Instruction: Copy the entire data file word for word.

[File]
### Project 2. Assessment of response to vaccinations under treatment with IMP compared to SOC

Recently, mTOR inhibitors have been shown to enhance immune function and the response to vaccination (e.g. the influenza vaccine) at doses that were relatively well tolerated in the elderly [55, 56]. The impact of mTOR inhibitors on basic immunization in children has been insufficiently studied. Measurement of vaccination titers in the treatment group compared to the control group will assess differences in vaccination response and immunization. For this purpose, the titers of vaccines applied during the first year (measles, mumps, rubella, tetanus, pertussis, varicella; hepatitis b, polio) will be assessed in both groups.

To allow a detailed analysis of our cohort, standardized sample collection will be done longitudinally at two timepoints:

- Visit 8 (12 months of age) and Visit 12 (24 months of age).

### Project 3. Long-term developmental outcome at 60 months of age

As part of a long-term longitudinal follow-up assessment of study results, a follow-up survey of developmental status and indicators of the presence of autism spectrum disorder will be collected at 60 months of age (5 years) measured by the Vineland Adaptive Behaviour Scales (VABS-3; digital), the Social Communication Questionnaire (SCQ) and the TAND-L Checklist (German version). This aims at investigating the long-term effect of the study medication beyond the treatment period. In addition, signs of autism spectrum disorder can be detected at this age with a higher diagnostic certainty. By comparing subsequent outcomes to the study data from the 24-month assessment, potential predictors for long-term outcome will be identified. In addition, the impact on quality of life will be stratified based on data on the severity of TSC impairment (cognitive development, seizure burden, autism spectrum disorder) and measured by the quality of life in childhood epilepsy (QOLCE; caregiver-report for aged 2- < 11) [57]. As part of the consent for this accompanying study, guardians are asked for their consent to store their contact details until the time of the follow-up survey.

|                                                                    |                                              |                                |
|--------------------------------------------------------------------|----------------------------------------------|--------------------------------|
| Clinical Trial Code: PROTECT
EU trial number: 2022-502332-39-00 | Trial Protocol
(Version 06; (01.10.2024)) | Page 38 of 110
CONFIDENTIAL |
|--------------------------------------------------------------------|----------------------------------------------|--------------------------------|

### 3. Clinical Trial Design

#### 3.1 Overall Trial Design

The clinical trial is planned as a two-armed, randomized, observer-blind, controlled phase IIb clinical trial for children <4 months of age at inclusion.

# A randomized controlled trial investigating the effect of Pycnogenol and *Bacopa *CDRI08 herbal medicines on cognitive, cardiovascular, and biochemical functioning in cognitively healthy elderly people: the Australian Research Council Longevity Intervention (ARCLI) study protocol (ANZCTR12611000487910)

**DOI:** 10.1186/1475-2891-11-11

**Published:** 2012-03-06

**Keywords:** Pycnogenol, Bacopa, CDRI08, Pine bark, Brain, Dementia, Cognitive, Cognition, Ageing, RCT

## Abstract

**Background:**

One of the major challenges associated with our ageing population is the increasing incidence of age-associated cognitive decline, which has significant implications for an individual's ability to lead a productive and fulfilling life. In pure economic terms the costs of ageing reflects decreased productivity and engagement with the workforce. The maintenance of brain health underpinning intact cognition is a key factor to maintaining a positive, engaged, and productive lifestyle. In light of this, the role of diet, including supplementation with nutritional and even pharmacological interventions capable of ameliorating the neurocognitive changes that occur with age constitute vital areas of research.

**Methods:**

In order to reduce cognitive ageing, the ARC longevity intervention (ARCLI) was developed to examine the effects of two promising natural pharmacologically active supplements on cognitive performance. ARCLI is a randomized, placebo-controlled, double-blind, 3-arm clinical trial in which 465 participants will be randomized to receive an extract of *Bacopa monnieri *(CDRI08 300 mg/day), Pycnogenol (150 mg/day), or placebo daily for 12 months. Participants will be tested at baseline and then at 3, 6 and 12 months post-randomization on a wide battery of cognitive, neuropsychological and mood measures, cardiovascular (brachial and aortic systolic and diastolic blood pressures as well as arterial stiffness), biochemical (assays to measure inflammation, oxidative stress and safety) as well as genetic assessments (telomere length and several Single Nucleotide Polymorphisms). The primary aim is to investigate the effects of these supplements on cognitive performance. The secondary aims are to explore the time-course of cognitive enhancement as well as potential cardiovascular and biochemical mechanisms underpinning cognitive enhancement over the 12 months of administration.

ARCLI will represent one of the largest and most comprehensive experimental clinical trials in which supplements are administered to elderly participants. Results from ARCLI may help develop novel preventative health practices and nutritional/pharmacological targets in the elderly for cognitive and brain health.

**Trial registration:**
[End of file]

### Project 2. Assessment of response to vaccinations under treatment with IMP compared to SOC

Recently, mTOR inhibitors have been shown to enhance immune function and the response to vaccination (e.g. the influenza vaccine) at doses that were relatively well tolerated in the elderly [55, 56]. The impact of mTOR inhibitors on basic immunization in children has been insufficiently studied. Measurement of vaccination titers in the treatment group compared to the control group will assess differences in vaccination response and immunization. For this purpose, the titers of vaccines applied during the first year (measles, mumps, rubella, tetanus, pertussis, varicella; hepatitis b, polio) will be assessed in both groups.

To allow a detailed analysis of our cohort, standardized sample collection will be done longitudinally at two timepoints:

- Visit 8 (12 months of age) and Visit 12 (24 months of age).

### Project 3. Long-term developmental outcome at 60 months of age

As part of a long-term longitudinal follow-up assessment of study results, a follow-up survey of developmental status and indicators of the presence of autism spectrum disorder will be collected at 60 months of age (5 years) measured by the Vineland Adaptive Behaviour Scales (VABS-3; digital), the Social Communication Questionnaire (SCQ) and the TAND-L Checklist (German version). This aims at investigating the long-term effect of the study medication beyond the treatment period. In addition, signs of autism spectrum disorder can be detected at this age with a higher diagnostic certainty. By comparing subsequent outcomes to the study data from the 24-month assessment, potential predictors for long-term outcome will be identified. In addition, the impact on quality of life will be stratified based on data on the severity of TSC impairment (cognitive development, seizure burden, autism spectrum disorder) and measured by the quality of life in childhood epilepsy (QOLCE; caregiver-report for aged 2- < 11) [57]. As part of the consent for this accompanying study, guardians are asked for their consent to store their contact details until the time of the follow-up survey.

|                                                                    |                                              |                                |
|--------------------------------------------------------------------|----------------------------------------------|--------------------------------|
| Clinical Trial Code: PROTECT
EU trial number: 2022-502332-39-00 | Trial Protocol
(Version 06; (01.10.2024)) | Page 38 of 110
CONFIDENTIAL |
|--------------------------------------------------------------------|----------------------------------------------|--------------------------------|

### 3. Clinical Trial Design

#### 3.1 Overall Trial Design

The clinical trial is planned as a two-armed, randomized, observer-blind, controlled phase IIb clinical trial for children <4 months of age at inclusion.

# A randomized controlled trial investigating the effect of Pycnogenol and *Bacopa *CDRI08 herbal medicines on cognitive, cardiovascular, and biochemical functioning in cognitively healthy elderly people: the Australian Research Council Longevity Intervention (ARCLI) study protocol (ANZCTR12611000487910)

**DOI:** 10.1186/1475-2891-11-11

**Published:** 2012-03-06

**Keywords:** Pycnogenol, Bacopa, CDRI08, Pine bark, Brain, Dementia, Cognitive, Cognition, Ageing, RCT

## Abstract

**Background:**

One of the major challenges associated with our ageing population is the increasing incidence of age-associated cognitive decline, which has significant implications for an individual's ability to lead a productive and fulfilling life. In pure economic terms the costs of ageing reflects decreased productivity and engagement with the workforce. The maintenance of brain health underpinning intact cognition is a key factor to maintaining a positive, engaged, and productive lifestyle. In light of this, the role of diet, including supplementation with nutritional and even pharmacological interventions capable of ameliorating the neurocognitive changes that occur with age constitute vital areas of research.

**Methods:**

In order to reduce cognitive ageing, the ARC longevity intervention (ARCLI) was developed to examine the effects of two promising natural pharmacologically active supplements on cognitive performance. ARCLI is a randomized, placebo-controlled, double-blind, 3-arm clinical trial in which 465 participants will be randomized to receive an extract of *Bacopa monnieri *(CDRI08 300 mg/day), Pycnogenol (150 mg/day), or placebo daily for 12 months. Participants will be tested at baseline and then at 3, 6 and 12 months post-randomization on a wide battery of cognitive, neuropsychological and mood measures, cardiovascular (brachial and aortic systolic and diastolic blood pressures as well as arterial stiffness), biochemical (assays to measure inflammation, oxidative stress and safety) as well as genetic assessments (telomere length and several Single Nucleotide Polymorphisms). The primary aim is to investigate the effects of these supplements on cognitive performance. The secondary aims are to explore the time-course of cognitive enhancement as well as potential cardiovascular and biochemical mechanisms underpinning cognitive enhancement over the 12 months of administration.

ARCLI will represent one of the largest and most comprehensive experimental clinical trials in which supplements are administered to elderly participants. Results from ARCLI may help develop novel preventative health practices and nutritional/pharmacological targets in the elderly for cognitive and brain health.

**Trial registration:**